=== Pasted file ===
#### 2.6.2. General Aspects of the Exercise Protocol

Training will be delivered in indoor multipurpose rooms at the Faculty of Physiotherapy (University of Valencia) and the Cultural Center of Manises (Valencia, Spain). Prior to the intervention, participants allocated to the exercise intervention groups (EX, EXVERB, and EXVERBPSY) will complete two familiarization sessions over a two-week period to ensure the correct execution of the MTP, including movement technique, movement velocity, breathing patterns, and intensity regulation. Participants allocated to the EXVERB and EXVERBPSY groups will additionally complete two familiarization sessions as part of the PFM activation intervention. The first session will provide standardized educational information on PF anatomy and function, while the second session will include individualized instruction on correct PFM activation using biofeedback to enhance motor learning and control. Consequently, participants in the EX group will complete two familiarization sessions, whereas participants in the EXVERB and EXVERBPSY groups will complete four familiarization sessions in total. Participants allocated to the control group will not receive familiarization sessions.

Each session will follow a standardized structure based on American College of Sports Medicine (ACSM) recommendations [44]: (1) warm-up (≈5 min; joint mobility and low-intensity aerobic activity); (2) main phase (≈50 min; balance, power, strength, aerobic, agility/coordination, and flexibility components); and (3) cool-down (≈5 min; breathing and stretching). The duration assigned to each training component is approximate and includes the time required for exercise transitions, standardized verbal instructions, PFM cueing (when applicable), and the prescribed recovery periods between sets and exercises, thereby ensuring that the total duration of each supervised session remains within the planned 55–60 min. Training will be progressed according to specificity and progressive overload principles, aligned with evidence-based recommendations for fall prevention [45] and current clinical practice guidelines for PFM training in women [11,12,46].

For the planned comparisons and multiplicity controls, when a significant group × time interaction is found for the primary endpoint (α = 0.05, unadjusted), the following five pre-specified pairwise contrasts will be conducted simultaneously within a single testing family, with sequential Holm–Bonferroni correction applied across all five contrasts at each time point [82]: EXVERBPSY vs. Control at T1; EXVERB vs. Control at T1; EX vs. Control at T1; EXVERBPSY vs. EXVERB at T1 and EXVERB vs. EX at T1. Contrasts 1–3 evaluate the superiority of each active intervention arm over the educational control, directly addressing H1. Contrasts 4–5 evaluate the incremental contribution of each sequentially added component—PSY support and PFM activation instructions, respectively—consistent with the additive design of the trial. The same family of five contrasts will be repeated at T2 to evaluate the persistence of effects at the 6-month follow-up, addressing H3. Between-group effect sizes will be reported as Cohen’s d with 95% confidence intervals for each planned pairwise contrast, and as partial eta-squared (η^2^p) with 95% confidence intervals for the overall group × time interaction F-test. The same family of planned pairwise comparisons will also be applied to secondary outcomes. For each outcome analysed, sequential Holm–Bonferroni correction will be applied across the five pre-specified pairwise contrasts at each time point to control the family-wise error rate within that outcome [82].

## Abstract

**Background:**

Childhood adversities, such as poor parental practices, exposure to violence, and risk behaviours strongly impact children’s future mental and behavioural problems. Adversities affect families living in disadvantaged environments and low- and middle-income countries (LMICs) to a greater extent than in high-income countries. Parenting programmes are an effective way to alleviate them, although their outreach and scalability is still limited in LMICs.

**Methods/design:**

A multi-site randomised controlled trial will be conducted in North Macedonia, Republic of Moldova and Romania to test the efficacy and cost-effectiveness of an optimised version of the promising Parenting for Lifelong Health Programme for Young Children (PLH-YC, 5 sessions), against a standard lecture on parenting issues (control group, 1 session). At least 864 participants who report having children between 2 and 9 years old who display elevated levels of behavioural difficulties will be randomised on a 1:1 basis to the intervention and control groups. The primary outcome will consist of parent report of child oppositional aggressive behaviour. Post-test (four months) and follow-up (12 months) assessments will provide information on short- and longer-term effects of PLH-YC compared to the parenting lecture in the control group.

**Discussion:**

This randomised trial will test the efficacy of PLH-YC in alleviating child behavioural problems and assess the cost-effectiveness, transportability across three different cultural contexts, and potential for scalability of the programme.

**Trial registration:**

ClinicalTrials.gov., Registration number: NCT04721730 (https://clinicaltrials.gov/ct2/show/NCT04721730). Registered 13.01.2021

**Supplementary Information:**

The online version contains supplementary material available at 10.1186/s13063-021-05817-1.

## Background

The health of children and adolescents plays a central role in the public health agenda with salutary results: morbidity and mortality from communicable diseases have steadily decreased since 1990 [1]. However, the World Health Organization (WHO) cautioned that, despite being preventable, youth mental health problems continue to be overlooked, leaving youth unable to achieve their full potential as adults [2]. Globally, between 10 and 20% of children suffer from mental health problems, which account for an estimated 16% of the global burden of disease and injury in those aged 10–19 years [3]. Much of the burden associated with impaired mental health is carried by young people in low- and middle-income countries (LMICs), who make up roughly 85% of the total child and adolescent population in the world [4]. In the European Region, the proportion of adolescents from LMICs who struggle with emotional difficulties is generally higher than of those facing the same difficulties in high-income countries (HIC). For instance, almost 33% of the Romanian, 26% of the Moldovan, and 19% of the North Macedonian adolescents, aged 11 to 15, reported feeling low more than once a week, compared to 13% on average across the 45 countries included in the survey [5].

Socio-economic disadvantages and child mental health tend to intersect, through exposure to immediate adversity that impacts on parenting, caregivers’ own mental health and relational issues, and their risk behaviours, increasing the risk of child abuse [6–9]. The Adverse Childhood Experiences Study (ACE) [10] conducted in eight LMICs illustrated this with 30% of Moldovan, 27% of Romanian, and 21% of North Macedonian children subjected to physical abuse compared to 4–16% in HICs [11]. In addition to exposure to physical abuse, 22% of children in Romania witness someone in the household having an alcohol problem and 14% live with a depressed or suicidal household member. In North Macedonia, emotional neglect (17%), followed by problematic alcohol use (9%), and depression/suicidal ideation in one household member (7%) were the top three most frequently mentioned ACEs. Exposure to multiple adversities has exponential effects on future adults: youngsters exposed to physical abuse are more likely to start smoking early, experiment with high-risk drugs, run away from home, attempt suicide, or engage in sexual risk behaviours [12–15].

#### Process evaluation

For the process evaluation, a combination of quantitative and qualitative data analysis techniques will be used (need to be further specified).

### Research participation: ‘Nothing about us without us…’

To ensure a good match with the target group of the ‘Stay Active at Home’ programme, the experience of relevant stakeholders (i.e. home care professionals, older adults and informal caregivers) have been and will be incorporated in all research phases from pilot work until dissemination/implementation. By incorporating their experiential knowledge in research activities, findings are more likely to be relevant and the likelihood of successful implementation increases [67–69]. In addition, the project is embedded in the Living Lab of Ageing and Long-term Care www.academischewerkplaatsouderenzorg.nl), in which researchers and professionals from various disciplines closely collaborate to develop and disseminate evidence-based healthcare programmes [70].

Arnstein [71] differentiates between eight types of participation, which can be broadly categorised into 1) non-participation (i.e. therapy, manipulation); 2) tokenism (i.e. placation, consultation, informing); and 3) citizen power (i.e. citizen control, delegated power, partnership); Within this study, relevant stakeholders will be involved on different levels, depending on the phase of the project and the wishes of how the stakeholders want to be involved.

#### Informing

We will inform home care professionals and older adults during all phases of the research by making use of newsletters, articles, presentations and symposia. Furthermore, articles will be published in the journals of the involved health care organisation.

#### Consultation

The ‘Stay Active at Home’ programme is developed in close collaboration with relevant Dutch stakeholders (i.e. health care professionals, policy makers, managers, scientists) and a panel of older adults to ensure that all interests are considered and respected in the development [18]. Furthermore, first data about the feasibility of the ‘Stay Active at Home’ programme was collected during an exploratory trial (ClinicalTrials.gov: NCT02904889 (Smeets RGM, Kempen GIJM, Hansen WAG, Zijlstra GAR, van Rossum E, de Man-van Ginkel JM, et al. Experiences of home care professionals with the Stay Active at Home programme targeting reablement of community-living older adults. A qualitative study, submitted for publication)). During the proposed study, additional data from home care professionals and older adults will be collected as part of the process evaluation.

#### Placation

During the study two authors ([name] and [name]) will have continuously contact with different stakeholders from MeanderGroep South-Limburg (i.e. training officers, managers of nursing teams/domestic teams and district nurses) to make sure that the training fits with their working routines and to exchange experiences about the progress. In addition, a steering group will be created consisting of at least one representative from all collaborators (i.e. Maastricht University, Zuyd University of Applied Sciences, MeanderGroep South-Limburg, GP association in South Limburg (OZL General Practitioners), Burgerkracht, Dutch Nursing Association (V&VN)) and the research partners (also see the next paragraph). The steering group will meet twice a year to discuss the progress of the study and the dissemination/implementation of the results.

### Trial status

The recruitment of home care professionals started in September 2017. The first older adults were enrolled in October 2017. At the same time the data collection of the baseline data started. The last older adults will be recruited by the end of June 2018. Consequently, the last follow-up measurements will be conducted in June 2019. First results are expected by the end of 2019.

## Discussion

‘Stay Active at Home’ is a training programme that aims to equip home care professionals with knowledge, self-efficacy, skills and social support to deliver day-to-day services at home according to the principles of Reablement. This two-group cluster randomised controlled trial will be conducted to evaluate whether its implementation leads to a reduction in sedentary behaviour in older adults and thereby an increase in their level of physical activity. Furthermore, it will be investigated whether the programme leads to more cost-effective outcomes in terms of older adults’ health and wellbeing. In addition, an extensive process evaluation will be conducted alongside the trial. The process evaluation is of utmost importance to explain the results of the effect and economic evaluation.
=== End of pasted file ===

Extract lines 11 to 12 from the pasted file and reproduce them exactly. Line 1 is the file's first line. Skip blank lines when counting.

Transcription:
This randomised trial will test the efficacy of PLH-YC in alleviating child behavioural problems and assess the cost-effectiveness, transportability across three different cultural contexts, and potential for scalability of the programme.

**Trial registration:**